What do you think is the most common pain point that employees all over the world are experiencing when it comes to their relationship with their bosses?
If you thought that the most common pain point is that employees feel that their leaders don’t listen to them, you’re absolutely right!
Emtrain did a study in which 1 in 10 employees said that they did not trust that their leaders would listen if they made a complaint. If this is not addressed, employees will not feel supported and subsequently, their performance will suffer.
Listening vs Active Listening
In her book “My Life in Leadership”, Frances Hesselbein, the former CEO of the Girl Scouts, described the connection between listening and leadership perfectly.
“Listening is an art. When people are speaking, they require our undivided attention. We focus on them; listen very carefully to the spoken words and the unspoken messages. This means looking directly at the person, eyes connected; we forget we have a watch, just focusing for that moment on that person. It’s called respect, it’s called appreciation – and it’s called leadership.”
Did you know that 80% of our success in learning from other people is based on how well we listen?
Oftentimes leaders make the mistake of simply hearing someone out instead of actively listening to what they are saying. As a result, your employees still feel like they’re not being heard. If you read Frances’ description, you will notice that there is nothing passive about it. Listening is a powerful and highly active process — good listeners (and leaders) know this.
The Importance of Active Listening in Leadership
1. Show that you care
Actively listening to your team’s problems, feedback, and ideas make them feel valued and cared for. It shows that you care about what they’re going through and you can empathize with their feelings. This will create trust and connection between you and your team — boosting teamwork, motivation, and overall performance of your team.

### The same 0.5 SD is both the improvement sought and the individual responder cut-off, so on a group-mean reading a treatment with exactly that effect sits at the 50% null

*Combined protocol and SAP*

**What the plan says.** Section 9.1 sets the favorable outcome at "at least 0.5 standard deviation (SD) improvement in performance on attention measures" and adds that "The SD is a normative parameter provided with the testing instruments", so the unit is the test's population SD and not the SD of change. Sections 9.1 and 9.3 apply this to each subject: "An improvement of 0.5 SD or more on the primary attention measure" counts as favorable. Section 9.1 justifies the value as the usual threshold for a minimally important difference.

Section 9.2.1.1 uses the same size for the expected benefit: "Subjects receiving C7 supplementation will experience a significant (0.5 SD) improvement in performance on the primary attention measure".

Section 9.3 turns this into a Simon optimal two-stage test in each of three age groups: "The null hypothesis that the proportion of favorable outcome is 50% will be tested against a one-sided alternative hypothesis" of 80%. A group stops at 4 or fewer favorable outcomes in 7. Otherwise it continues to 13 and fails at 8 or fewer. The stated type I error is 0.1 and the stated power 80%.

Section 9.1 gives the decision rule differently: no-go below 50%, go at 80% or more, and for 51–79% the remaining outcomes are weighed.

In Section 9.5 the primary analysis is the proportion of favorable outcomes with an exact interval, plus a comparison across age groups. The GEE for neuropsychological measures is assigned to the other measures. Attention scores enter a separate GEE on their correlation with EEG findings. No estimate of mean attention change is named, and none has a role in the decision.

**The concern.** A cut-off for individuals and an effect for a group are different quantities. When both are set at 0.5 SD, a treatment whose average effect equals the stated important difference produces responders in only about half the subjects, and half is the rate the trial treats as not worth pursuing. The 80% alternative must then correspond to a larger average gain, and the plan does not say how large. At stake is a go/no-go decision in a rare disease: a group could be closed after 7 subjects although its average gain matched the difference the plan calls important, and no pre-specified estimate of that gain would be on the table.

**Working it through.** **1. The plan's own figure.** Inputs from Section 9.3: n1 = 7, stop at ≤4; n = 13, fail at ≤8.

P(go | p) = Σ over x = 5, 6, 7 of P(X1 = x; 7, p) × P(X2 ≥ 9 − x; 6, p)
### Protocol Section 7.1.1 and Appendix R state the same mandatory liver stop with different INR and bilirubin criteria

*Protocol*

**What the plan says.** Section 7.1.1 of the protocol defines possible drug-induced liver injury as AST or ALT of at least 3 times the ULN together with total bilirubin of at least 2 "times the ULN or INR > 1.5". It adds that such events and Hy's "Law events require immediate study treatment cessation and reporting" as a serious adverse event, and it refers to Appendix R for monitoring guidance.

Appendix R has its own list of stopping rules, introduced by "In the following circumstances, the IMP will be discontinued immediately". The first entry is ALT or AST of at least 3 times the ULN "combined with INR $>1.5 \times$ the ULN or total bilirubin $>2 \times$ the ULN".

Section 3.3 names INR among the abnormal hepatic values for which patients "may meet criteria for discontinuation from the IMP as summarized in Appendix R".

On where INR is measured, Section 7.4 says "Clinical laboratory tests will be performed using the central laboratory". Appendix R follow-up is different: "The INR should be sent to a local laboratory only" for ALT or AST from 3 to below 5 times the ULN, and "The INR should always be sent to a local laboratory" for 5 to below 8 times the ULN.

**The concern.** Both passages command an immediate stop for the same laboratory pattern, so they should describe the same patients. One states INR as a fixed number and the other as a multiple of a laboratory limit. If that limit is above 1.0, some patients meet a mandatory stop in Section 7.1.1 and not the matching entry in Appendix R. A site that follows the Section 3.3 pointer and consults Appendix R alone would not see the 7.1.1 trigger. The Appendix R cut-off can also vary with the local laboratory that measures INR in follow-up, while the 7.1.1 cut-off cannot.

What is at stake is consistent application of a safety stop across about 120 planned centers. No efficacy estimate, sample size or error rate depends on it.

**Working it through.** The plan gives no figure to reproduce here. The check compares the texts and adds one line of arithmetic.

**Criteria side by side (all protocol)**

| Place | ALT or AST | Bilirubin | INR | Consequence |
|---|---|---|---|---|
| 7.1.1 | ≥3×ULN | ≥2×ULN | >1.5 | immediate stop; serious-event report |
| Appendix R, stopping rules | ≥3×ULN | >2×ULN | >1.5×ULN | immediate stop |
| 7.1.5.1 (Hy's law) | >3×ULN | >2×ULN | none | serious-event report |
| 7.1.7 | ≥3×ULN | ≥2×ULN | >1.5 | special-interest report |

- Helps you make better decisions
If you don’t pay attention to what your team is saying, you will not fully understand the situation or problem that you are trying to deal with. You will not be able to make informed decisions or give your team good advice. Listening to your team can provide you with a range of perspectives and ideas that can help you make better decisions or strategies for your business.
- Helps you learn and improve
Since most leaders spend a majority of their time away from the front line, you might have a limited understanding of your customers and what’s going on in your business. Listening to your team will provide you with an insight into the problems and pain points that your customers or employees may have. Armed with this information, you can start doing something to improve the situation and capitalize on the opportunities you discover.
- Builds trust and strengthens relationships
When employees feel like they are being listened to they will be more likely to express their honest feedback and ideas to their leaders. This will create trustworthy relationships that inspire loyalty — making employees feel that they are a valued member of the team.
- Boosts employee engagement and productivity
Employees will be more likely to provide their ideas and feedback when leaders actually listen to what they have to say. This will increase employee engagement and the overall performance of the organization.
Now that you understand the benefits of active listening in leadership, it’s time to try it out for yourself.